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Retailers must steer clear of 'creepy' big data applications

Rachel Wheeler Archive

Consumers have a lot to gain when their retail companies make the decision to use more big data. Data-driven marketing can help deliver them the products they value most, and fraud prevention technologies can protect them from credit card thieves and other identity-based crimes.

There's a continuum, though. On one end of the spectrum, retailers are making a mistake by using too little data, as they're squandering valuable opportunities to assist their customers. On the other end, there's a problem if they use too much - they risk becoming "creepy."

That's the opinion of Paula Rosenblum, co-founder and managing partner at RSR Research, who recently wrote for Forbes that retailers are on the verge of getting carried away. Especially in the wake of the scandal that unfolded last month between Edward Snowden and the National Security Agency (NSA), people are now leery of the fact that data leaks can come from any source at any time.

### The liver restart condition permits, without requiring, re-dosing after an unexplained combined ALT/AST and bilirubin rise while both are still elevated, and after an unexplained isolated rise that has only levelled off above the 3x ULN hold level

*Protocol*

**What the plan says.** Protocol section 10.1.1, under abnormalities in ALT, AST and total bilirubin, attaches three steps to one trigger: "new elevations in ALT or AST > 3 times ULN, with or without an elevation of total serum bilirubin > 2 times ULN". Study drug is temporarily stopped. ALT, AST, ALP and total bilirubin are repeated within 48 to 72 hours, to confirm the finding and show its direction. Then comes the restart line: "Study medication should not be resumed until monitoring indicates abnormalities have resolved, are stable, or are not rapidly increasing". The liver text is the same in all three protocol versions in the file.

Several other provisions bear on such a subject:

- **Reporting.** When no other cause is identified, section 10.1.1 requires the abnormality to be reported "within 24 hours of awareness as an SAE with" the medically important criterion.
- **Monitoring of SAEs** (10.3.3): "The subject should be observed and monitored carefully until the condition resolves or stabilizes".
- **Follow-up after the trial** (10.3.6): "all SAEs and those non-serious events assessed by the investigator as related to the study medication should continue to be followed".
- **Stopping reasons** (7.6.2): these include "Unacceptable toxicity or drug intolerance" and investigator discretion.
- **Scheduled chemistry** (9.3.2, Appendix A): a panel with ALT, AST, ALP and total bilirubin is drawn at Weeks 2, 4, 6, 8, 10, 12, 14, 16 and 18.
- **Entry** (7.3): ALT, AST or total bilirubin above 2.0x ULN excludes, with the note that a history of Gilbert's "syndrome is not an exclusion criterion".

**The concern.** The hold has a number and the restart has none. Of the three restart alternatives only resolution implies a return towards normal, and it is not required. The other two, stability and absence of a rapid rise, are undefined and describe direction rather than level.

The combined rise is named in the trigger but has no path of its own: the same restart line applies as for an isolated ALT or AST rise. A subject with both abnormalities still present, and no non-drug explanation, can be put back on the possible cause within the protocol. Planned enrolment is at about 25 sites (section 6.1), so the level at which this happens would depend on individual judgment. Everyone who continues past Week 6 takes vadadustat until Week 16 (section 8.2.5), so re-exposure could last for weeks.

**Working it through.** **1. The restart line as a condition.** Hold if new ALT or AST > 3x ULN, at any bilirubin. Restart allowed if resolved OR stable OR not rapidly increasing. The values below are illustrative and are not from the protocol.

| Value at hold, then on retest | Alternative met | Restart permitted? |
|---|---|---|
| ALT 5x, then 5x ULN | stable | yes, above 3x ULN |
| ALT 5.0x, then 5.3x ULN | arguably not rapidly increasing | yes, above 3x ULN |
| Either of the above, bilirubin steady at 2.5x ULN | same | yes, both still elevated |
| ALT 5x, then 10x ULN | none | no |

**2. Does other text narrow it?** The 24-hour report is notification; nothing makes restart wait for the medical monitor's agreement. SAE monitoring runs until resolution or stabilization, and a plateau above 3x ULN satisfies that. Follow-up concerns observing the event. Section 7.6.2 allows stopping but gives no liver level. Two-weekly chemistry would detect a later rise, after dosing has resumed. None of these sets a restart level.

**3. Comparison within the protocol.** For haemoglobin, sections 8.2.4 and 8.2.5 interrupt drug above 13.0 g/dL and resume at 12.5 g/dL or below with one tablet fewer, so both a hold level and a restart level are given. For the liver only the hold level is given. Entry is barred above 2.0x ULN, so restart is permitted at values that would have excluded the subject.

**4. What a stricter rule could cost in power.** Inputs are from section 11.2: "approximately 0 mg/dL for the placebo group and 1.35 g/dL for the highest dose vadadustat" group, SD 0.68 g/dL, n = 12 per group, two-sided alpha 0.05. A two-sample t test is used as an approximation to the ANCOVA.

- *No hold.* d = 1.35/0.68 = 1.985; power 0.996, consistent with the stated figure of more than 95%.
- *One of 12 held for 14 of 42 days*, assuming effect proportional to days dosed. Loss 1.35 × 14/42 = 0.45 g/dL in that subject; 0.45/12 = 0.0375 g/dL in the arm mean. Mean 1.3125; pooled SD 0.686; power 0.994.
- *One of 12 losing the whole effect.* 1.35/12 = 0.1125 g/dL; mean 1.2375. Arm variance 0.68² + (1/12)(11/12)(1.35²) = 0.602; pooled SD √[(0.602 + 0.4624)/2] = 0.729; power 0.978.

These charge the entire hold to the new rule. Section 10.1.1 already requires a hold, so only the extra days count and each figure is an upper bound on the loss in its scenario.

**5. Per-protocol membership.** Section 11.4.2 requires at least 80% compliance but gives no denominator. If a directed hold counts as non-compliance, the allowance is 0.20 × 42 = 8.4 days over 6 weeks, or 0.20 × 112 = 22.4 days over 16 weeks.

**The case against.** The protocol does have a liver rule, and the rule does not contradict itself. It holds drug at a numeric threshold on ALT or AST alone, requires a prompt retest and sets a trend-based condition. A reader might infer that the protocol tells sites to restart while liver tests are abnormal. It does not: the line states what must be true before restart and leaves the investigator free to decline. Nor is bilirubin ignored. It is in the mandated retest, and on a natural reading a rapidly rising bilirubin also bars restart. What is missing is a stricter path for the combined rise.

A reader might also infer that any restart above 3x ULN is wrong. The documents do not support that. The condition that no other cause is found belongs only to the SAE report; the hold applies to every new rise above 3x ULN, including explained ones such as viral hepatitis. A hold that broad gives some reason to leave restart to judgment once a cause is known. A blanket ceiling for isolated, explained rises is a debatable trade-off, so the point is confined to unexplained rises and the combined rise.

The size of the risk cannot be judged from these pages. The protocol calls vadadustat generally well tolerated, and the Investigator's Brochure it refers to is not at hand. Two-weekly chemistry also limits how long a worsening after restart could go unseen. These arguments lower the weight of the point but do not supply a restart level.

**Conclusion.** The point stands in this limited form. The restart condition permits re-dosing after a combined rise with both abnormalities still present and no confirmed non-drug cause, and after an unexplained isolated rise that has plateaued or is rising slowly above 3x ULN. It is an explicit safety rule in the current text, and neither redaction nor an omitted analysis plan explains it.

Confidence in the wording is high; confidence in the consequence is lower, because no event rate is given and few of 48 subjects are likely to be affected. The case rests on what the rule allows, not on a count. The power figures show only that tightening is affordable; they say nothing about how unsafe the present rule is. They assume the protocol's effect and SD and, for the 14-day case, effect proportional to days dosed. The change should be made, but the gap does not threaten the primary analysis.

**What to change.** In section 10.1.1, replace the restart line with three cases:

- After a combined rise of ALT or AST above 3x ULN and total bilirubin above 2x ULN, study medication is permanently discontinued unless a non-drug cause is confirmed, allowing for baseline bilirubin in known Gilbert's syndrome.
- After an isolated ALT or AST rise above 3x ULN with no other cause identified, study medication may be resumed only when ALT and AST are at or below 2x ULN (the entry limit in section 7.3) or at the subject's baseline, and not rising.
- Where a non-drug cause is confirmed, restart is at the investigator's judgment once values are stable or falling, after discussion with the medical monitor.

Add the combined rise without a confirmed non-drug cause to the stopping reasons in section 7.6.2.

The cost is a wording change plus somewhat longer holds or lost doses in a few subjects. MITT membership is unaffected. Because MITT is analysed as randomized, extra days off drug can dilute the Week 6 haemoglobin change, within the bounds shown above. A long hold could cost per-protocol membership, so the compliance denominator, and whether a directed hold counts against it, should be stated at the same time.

Retailers have a lot to gain from using data, but they should only do so in ways their customers are comfortable with. Going behind consumers' backs and snooping into people's private information will have the exact opposite effect - rather than bolster the relationship between vendor and buyer, it will make potential customers skittish and unlikely to become loyal patrons.

Chief information officers in the retail industry are digging into as much information as possible. They're after people's locations, phone numbers and financial records. Even when people have nothing in particular to hide, they don't like this information being exploited, especially by retailers whose obvious goal is to make more money.

Data quality isn't the only problem plaguing the use of big data in retail. Companies need their information to be accurate, of course, but they need to maintain ethical standards as well.